The 'Make a Difference: Give a Laptop' campaign will connect listeners to specialist charities across the country that will safely wipe donated devices before distributing them to local schools.
Chris Burns, head of BBC Local Radio, explained: 'Everyone has a right to education and it has never been more important for all children to have access to the same opportunities. Throughout the pandemic our listeners have shown time and again just how big an impact we can all make, and by coming together once more to donate unwanted laptops, tablets and devices we will be able to help many more schools and families in need'.
Regional newspapers have also been at the forefront of campaigns to ensure children have the right tech to continue learning remotely. More than 200 devices were donated within 24 hours of a 'Laptop for Kids' campaign supported by Newcastle daily, The Chronicle
And the Sheffield-based daily, The Star
, backed the campaign throughout last year by urging readers and local businesses to donate unwanted laptops to be offered to young people. The Star
also delivered more than 10,000 free copies of its paper and Learning Together
educational supplement during the first lockdown to support home-learning for children who lacked services such as reliable internet. Find out more about the 'Laptop for Kids' scheme here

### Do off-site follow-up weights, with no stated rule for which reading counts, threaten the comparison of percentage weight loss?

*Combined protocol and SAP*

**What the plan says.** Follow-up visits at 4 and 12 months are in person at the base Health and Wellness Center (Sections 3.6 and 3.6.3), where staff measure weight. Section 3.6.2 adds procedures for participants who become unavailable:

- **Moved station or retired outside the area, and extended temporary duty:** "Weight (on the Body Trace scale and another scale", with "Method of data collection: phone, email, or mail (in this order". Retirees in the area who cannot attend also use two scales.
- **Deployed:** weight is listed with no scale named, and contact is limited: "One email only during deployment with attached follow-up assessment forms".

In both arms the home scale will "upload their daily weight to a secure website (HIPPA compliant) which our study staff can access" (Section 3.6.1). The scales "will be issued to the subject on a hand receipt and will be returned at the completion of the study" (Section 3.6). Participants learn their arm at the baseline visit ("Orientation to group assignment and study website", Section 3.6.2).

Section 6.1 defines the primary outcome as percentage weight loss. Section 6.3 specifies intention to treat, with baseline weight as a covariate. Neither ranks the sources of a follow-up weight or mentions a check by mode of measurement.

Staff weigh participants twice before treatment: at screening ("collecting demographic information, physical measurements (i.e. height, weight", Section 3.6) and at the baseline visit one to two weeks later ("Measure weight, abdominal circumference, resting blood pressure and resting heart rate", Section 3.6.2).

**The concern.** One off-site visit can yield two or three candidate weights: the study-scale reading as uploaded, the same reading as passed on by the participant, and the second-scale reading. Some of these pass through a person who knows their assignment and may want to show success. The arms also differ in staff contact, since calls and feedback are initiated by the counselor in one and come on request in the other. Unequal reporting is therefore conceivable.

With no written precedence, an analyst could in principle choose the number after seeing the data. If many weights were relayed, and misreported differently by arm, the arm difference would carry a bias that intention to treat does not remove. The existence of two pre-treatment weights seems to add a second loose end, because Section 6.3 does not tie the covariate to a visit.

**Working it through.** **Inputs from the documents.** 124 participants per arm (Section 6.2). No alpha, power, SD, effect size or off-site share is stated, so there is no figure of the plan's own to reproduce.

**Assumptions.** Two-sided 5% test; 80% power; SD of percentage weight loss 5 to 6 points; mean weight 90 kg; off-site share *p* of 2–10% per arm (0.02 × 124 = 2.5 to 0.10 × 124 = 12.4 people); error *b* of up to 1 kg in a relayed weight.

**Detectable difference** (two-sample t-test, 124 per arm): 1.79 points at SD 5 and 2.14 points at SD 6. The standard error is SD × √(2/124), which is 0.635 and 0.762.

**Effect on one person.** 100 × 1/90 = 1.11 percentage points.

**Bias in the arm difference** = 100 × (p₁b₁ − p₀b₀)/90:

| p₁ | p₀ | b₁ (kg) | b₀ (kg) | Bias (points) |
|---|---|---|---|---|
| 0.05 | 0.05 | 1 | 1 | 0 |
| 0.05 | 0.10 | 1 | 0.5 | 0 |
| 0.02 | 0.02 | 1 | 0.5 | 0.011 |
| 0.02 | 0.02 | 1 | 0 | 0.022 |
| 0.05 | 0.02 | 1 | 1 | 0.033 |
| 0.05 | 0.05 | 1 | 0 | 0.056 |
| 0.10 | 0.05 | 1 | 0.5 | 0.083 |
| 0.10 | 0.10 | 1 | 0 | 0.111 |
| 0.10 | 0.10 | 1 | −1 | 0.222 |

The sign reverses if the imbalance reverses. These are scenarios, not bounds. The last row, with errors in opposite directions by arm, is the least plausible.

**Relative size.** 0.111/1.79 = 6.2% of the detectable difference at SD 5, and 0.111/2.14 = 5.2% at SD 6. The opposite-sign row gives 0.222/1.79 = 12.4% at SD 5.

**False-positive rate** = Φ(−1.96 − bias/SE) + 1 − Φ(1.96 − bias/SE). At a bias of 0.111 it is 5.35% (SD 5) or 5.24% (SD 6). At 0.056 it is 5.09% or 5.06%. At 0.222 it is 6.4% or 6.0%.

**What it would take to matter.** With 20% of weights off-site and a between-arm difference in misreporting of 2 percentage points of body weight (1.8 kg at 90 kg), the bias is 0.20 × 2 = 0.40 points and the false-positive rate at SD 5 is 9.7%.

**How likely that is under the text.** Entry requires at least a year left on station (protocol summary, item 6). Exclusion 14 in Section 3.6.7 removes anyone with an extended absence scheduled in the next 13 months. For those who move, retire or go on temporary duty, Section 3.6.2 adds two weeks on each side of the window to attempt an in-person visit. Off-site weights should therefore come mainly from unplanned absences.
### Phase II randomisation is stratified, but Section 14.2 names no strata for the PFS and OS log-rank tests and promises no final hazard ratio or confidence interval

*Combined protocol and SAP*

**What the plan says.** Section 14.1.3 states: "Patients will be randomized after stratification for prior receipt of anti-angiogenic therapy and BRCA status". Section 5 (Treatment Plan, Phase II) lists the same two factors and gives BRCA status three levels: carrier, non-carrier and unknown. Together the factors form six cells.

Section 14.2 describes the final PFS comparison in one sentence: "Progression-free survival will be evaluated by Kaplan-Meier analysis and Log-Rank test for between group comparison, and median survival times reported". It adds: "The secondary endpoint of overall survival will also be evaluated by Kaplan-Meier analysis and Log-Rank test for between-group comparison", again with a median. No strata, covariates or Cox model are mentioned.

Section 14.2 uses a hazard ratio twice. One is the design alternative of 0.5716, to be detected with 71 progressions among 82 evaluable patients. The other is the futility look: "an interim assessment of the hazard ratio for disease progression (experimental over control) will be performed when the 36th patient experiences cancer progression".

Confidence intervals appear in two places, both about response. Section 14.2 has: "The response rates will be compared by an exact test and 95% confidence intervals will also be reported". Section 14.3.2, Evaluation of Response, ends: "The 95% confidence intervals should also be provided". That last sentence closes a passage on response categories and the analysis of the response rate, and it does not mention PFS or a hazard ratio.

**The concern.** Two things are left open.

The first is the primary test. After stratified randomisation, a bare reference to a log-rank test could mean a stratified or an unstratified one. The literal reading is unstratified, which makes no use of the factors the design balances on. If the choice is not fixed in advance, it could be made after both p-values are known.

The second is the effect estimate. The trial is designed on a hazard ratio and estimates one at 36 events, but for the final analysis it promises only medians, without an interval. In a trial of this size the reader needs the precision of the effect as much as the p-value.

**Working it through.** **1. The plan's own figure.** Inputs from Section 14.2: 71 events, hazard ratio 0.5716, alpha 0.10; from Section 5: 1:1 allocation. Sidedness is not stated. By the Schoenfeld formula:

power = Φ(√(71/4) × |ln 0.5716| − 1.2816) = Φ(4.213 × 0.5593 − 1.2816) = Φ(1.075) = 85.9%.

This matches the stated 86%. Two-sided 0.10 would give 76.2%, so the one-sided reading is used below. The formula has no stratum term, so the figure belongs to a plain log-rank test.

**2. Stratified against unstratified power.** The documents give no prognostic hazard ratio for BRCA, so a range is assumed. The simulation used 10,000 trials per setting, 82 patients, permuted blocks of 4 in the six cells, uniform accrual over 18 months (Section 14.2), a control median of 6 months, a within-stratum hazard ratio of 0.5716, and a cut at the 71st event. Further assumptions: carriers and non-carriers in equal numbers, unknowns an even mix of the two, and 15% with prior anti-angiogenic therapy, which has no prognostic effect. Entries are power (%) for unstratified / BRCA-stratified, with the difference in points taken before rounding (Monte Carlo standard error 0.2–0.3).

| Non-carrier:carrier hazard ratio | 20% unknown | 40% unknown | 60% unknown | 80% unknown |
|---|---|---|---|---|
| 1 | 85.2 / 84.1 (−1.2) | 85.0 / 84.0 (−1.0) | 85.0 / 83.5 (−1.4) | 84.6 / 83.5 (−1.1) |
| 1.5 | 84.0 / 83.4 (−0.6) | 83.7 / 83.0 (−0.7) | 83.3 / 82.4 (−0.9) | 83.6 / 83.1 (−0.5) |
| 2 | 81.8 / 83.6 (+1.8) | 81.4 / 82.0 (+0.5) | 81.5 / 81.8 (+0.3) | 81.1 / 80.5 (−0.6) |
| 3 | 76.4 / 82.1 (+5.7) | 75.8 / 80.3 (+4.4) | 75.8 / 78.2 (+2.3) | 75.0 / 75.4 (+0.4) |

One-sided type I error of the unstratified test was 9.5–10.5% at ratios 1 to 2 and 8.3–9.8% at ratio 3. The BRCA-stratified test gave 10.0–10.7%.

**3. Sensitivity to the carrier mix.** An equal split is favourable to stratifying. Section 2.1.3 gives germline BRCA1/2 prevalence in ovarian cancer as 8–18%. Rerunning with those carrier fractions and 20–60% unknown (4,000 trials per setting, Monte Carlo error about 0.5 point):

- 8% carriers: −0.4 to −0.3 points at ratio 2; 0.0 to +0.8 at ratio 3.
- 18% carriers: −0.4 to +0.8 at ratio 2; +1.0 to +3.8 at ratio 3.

A Scottish editor who oversaw 21 weekly newspapers has retired after 34 years in journalism. Janet Bee was responsible for JPIMedia's stable of small Scottish weekly titles. Her deputy, Morag Kuc, has now taken on the titles she oversaw.
Janet began her career on the Midlothian Advertiser in 1986 – one of the titles she managed for JPIMedia. As well as the Midlothian Advertiser
, Janet had overall responsibility for the Arbroath Herald
, Berwickshire News
, Buchan Observer
, Carluke & Lanark Gazette
, Cumbernauld News & Kilsyth Chronicle
, Deeside & Donside Piper
, Ellon Times & Inverurie Herald
, East Fife Mail
, Fife Herald
, Forfar Dispatch
, Fraserburgh Herald
, Galloway Gazette
, Glenrothes Gazette
, Kirkintilloch & Bishopbriggs Herald
, Linlithgow Gazette
, Mearns Leader & Kincardineshire Observer
, Milngavie & Bearsden Herald
, Motherwell Times & Bellshill Speaker
, Southern Reporter
and Stornoway Gazette
UK universities continue to attract former journalists to top posts. Former Channel 4 News
boss, Dorothy Byrne, has been appointed president of Cambridge University's Murray Edwards College.
She joins a long list of prominent media figures heading Oxbridge colleges. They include Alan Rusbridger and Will Hutton, from The Guardian/Observer
, plus Mark Damazer from the BBC, Roger Mosey, the former editor of the BBC 4 Today
programme, and Bridget Rendall, the BBC's former Moscow correspondent.